Thursday, August 13, 2009

Aboriginal Melbourne: The lost land of the Kulin people, by Gary Presland

My local library had a flyer advertising a talk with the author of this book. Due to this, I presumed Aboriginal Melbourne must have been just released, but it turns out it was first published in 1985. I don’t know what Mr Presland does now, but his bio in the book describes him as an archaeologist.

This is a short history of the original people of the area that now constitutes Melbourne, with plenty of useful illustrations that help give the reader a visual idea of Koorie Melbourne. Melbourne originally was occupied by five language groups or tribes that formed a confederacy or nation called Kulin, which was their common name for ‘human’.

What amazed me as I read about the original landscape of pre-European Melbourne was how the original Kulin people managed to travel such distances without getting lost. To my Western brain, that can only think in terms of roads and maps and amenities, it seems amazing that a people could have such a knowledge of what to us modern day Australians is simply so much wild bushland. Yet the first Australians knew the land like the back of their hand.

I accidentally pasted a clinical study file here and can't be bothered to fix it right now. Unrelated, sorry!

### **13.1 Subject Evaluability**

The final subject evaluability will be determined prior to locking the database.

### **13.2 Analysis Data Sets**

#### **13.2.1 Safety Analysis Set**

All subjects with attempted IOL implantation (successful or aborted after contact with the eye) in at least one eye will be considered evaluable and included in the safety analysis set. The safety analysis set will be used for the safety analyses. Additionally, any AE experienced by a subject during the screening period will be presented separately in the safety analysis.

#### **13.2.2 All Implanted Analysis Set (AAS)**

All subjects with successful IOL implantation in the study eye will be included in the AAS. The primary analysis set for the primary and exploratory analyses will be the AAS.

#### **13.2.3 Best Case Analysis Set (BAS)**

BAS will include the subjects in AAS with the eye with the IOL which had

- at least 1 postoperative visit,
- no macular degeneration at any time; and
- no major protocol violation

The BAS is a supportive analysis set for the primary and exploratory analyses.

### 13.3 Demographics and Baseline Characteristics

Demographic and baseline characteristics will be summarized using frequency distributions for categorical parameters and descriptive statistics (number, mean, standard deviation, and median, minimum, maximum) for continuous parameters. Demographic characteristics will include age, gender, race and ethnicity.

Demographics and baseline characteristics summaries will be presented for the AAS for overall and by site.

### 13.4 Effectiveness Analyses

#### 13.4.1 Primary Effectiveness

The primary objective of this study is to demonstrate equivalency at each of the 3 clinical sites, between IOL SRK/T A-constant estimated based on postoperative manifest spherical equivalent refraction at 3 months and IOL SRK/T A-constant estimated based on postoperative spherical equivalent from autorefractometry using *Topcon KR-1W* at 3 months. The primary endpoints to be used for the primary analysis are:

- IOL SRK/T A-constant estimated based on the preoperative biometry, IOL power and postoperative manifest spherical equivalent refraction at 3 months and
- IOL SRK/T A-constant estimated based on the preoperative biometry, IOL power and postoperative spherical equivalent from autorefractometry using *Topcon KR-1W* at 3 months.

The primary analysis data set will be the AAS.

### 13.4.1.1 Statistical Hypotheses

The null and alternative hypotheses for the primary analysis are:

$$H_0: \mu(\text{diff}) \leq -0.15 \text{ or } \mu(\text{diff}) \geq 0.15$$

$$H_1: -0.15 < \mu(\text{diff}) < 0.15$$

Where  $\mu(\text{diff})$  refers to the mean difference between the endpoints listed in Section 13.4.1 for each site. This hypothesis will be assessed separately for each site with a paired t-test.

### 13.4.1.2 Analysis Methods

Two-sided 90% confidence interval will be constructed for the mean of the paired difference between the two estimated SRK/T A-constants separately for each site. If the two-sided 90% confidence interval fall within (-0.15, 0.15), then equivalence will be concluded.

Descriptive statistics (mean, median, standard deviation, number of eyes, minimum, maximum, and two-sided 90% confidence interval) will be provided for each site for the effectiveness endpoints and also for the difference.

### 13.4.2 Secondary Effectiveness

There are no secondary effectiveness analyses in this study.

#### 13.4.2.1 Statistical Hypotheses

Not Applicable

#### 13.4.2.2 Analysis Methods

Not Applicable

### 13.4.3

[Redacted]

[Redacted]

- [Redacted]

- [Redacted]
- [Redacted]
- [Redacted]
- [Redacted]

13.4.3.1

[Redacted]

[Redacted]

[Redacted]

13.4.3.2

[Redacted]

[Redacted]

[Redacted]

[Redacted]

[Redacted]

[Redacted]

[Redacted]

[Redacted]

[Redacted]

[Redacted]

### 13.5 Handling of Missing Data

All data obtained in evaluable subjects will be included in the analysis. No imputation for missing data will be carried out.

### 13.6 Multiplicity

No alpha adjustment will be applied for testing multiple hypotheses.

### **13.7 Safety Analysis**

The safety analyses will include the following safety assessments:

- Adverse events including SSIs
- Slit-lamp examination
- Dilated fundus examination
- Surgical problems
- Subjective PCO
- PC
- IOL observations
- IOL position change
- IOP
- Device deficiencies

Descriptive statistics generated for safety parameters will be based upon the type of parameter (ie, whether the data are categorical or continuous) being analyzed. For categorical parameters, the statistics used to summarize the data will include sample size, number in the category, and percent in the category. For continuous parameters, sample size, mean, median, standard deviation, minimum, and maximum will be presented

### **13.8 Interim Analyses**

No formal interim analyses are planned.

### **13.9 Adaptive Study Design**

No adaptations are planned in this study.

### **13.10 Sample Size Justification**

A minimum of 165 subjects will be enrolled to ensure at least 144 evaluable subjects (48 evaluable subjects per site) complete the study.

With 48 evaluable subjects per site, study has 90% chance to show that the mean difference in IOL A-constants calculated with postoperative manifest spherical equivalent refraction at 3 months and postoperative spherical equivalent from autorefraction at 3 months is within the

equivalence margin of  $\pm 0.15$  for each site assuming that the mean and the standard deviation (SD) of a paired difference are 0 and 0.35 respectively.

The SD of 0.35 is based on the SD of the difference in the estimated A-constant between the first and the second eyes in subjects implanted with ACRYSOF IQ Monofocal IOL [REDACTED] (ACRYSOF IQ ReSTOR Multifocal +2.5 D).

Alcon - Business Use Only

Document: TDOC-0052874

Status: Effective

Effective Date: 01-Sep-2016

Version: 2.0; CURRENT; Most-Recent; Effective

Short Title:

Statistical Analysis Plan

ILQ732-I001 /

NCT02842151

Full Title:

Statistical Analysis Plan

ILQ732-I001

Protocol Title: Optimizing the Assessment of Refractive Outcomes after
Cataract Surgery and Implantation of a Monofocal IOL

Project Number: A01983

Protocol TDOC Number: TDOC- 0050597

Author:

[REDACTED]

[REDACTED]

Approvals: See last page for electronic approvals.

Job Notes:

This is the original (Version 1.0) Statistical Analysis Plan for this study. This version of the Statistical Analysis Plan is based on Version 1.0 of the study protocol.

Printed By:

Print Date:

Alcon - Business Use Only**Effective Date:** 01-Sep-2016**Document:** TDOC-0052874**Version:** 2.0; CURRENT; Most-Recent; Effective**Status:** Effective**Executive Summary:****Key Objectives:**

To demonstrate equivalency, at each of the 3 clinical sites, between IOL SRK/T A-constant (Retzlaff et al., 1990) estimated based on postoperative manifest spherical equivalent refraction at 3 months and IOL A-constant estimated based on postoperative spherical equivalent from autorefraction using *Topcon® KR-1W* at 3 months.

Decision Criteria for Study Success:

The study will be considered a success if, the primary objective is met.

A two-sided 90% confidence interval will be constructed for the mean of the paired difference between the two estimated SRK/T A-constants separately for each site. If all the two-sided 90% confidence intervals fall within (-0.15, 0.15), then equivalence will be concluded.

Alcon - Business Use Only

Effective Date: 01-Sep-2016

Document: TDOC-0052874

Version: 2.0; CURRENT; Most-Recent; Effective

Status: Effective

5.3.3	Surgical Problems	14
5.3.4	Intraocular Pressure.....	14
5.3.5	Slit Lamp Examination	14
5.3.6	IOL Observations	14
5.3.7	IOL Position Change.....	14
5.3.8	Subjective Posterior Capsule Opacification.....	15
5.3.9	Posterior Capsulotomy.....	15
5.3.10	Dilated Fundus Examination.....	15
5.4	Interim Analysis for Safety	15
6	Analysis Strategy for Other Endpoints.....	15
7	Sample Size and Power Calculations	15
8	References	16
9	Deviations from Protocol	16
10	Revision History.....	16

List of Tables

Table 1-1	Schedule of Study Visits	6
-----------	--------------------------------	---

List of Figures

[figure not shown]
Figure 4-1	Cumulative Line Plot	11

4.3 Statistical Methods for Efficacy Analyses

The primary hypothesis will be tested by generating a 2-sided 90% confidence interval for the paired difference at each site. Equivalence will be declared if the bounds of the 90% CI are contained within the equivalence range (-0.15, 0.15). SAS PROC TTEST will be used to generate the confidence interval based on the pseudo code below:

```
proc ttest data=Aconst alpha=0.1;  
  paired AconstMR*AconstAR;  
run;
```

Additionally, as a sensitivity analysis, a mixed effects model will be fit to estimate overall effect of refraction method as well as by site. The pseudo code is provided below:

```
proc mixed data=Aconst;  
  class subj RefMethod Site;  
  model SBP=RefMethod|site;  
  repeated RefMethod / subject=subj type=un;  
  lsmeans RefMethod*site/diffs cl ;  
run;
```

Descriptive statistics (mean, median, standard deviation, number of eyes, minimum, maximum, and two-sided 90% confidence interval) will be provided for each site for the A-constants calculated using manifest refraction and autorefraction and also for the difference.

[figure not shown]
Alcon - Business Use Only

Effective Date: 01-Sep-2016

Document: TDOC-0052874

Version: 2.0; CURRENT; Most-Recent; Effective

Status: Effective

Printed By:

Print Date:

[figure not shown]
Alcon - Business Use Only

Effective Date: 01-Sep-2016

One of the great tragedies of European settlement was of course the superior attitude of the whites. This meant that Aboriginals, and their culture and knowledge, were not taken seriously at all. In fact the opposite took place: it was better to erase their culture and ‘save them’ by making them Christian. Hence so much valuable information was lost about how the first Australians lived.

This is a fascinating book about the ‘lost land of the Kulin people’ that tries as best it can to paint a picture of the natural environment before it was carpeted over with roads, houses, factories and all the other forms of industrialisation we call modern Western civilisation.

Reading this history makes you realise what a terrible tragedy it is that the Kulin people lost their land and lifestyle, and what a tragedy for the Europeans that we couldn’t stop and learn all that the Kulin people would have had to teach us about the land that we now occupy as Melbourne.

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